There are currently no treatments for mitochondrial diseases, and the mothers who carry the genetic mutation must make the hard decision about whether to have children and risk passing that mutation on.
About one in every 200 children is born annually with mitochondrial DNA mutations. In most cases, there are mild forms of the disease and sometimes no symptoms exist at all. But, when you widen the numbers, about one in 6500 children suffer severe mitochondrial diseases which might include learning disability, blindness, muscular weakness, diabetes, and fatal heart or liver failure, with death occurring in early infancy.
Each cell in our bodies has two types of DNA: nuclear and mitochondrial. Both parents contribute the nuclear DNA while the moms alone contribute the mitochondrial DNA. While the mitochondrial DNA brings a small number of genes, they are vitally important controlling the cellular function in every cell of our bodies.
UK scientists have now developed a fertilization procedure that uses the nuclear DNA of the father and mother, but the mitochondrial DNA of a third egg donor. The process gives women with a history of mitochondrial disease a chance at having a healthy baby, through in vitro fertilization.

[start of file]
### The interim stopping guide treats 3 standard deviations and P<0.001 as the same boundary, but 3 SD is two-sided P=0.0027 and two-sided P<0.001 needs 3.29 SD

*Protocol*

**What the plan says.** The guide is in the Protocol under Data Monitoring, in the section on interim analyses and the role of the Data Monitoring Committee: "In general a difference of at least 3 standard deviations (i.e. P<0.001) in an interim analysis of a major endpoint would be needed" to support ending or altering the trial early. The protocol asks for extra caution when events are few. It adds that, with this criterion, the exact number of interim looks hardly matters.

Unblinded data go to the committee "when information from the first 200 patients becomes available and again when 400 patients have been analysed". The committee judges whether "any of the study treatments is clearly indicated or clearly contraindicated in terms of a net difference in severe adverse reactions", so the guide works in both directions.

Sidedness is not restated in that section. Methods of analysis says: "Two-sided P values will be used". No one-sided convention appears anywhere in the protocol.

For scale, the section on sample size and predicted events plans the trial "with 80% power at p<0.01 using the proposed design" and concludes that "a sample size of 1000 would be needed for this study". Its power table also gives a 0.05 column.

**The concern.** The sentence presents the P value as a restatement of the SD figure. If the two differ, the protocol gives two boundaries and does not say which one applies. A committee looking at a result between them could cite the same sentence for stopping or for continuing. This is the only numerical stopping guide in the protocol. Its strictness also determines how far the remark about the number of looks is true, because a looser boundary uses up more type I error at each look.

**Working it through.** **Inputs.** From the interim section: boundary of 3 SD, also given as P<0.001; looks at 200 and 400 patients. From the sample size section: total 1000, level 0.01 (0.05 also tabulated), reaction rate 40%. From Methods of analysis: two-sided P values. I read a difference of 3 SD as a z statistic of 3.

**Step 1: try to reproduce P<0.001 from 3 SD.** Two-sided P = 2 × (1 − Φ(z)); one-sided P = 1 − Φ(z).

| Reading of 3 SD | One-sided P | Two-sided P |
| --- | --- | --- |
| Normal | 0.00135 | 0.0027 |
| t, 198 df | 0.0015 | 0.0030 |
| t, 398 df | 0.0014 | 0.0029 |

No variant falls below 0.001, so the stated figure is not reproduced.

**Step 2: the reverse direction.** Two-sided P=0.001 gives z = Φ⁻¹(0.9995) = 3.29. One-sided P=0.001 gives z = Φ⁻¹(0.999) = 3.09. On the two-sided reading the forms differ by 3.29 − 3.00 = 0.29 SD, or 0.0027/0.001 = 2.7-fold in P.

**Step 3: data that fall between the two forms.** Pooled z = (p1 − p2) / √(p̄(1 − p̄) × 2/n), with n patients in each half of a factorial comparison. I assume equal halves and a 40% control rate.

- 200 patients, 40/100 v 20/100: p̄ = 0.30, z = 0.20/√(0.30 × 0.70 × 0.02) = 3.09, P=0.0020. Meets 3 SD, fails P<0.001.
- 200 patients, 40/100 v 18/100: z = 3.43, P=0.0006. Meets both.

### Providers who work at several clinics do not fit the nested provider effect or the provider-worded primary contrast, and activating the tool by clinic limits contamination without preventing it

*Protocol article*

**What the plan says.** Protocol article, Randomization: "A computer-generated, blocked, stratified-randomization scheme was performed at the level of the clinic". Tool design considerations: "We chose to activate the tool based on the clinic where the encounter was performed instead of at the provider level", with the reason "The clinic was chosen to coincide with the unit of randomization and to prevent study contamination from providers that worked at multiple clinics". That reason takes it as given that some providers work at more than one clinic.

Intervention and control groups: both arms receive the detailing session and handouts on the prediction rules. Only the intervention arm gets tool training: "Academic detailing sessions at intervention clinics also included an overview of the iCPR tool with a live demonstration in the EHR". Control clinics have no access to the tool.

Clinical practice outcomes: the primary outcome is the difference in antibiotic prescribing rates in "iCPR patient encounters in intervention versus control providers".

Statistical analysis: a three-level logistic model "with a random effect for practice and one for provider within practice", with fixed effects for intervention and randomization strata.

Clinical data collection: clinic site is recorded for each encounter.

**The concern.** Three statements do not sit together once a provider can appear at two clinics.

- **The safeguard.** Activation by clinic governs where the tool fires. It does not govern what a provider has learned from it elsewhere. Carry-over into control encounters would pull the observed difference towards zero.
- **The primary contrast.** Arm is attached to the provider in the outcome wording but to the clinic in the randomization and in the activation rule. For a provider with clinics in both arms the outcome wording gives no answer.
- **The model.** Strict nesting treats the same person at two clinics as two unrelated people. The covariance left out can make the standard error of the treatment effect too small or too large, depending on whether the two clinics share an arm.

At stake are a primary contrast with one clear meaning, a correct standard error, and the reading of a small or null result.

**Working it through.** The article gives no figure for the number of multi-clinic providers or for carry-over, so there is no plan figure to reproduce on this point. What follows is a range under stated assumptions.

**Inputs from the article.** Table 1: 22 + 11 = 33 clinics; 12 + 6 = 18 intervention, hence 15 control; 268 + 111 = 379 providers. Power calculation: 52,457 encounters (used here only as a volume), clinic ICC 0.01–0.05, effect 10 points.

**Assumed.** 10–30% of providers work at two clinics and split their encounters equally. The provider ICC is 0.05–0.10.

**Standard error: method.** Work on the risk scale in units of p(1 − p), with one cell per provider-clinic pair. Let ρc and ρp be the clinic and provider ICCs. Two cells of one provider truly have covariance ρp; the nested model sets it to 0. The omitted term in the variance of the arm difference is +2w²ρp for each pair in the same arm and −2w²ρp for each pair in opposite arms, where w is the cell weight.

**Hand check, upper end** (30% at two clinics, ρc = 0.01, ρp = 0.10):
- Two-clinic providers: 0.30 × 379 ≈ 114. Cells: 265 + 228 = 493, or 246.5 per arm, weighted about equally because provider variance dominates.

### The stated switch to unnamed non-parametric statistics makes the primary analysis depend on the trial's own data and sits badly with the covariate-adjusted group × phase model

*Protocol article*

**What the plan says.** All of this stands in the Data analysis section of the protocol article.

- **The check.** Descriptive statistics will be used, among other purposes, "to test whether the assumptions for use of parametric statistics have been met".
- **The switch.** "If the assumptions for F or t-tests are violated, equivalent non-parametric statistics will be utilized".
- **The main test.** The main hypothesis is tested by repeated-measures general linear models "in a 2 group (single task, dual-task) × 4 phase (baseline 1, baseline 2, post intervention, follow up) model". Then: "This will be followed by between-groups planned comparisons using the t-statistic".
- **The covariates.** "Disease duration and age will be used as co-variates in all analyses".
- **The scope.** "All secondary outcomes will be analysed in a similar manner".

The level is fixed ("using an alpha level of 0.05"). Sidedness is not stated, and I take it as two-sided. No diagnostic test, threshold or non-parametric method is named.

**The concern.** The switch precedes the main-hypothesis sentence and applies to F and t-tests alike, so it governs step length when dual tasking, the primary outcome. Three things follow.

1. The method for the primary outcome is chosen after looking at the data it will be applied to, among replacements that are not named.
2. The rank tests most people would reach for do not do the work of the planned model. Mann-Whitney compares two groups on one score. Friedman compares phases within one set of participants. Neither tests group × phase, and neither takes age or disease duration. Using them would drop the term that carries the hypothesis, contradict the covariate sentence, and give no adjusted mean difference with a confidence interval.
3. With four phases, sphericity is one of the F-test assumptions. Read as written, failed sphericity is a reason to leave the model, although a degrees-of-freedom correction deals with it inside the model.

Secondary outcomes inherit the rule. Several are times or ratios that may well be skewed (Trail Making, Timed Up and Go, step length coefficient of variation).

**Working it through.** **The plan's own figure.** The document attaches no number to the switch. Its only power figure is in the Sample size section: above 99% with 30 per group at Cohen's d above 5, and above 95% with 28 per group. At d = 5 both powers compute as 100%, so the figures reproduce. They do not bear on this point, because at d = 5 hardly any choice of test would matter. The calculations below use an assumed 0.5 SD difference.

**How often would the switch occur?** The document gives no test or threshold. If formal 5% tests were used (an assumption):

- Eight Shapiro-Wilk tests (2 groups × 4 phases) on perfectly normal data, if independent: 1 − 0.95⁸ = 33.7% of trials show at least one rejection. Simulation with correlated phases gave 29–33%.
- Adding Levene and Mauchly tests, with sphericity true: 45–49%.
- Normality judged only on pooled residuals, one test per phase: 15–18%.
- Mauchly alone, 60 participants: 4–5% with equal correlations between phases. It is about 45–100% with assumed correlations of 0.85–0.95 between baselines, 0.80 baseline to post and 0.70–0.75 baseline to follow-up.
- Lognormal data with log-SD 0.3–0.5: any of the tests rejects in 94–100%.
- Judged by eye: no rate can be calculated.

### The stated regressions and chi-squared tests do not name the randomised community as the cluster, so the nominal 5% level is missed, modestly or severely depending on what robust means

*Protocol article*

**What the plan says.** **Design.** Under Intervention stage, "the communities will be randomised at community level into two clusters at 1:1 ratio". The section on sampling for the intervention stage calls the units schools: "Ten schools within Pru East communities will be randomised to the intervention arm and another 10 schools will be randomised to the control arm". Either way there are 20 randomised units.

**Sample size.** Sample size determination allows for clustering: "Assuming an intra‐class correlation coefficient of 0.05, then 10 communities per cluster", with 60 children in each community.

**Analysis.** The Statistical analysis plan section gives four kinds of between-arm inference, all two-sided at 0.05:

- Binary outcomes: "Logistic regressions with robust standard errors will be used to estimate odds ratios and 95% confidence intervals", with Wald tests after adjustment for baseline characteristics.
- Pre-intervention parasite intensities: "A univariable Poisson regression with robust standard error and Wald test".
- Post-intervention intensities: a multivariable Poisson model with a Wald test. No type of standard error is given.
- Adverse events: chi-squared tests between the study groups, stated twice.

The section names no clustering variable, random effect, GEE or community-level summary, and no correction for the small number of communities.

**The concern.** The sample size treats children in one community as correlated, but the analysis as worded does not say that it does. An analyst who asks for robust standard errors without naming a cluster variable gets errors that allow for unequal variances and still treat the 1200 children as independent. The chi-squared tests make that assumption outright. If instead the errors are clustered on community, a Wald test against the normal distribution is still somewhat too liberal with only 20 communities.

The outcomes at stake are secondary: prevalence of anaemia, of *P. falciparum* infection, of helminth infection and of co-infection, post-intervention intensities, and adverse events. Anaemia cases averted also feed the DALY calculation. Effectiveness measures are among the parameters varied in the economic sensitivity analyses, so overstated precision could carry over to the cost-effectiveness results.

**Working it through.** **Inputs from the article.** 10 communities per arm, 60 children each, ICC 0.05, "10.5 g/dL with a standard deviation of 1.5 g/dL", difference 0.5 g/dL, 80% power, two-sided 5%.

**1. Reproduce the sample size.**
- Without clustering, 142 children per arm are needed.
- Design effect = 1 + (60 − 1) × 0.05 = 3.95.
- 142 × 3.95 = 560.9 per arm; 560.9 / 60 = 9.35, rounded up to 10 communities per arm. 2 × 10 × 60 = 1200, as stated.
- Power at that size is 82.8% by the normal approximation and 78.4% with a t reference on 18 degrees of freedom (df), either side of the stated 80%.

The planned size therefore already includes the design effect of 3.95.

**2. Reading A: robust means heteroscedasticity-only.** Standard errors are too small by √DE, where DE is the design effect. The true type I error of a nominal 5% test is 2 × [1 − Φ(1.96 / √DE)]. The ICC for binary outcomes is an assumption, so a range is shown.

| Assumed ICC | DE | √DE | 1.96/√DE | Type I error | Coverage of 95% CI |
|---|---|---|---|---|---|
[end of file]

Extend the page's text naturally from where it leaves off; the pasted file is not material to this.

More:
The researchers published their findings in the journal Nature in mid April. They succeeded for the first time in removing the “pro-nuclei” from human fertilized eggs and placing it in another fertilized egg which had its mutated “pro-nuclei” previously removed. The result was a fertilized human egg with three DNA contributors.
Professor Doug Turnbull one of the co-leaders of the research stated, “A child born using this method would have correctly functioning mitochondria, but in every other respect would get all their genetic information from their father and mother.” Turnbull said this procedure has “immense potential to help families at risk from mitochondrial disease.”
Source: Catharine Paddock/Medical News Today, Newcastle University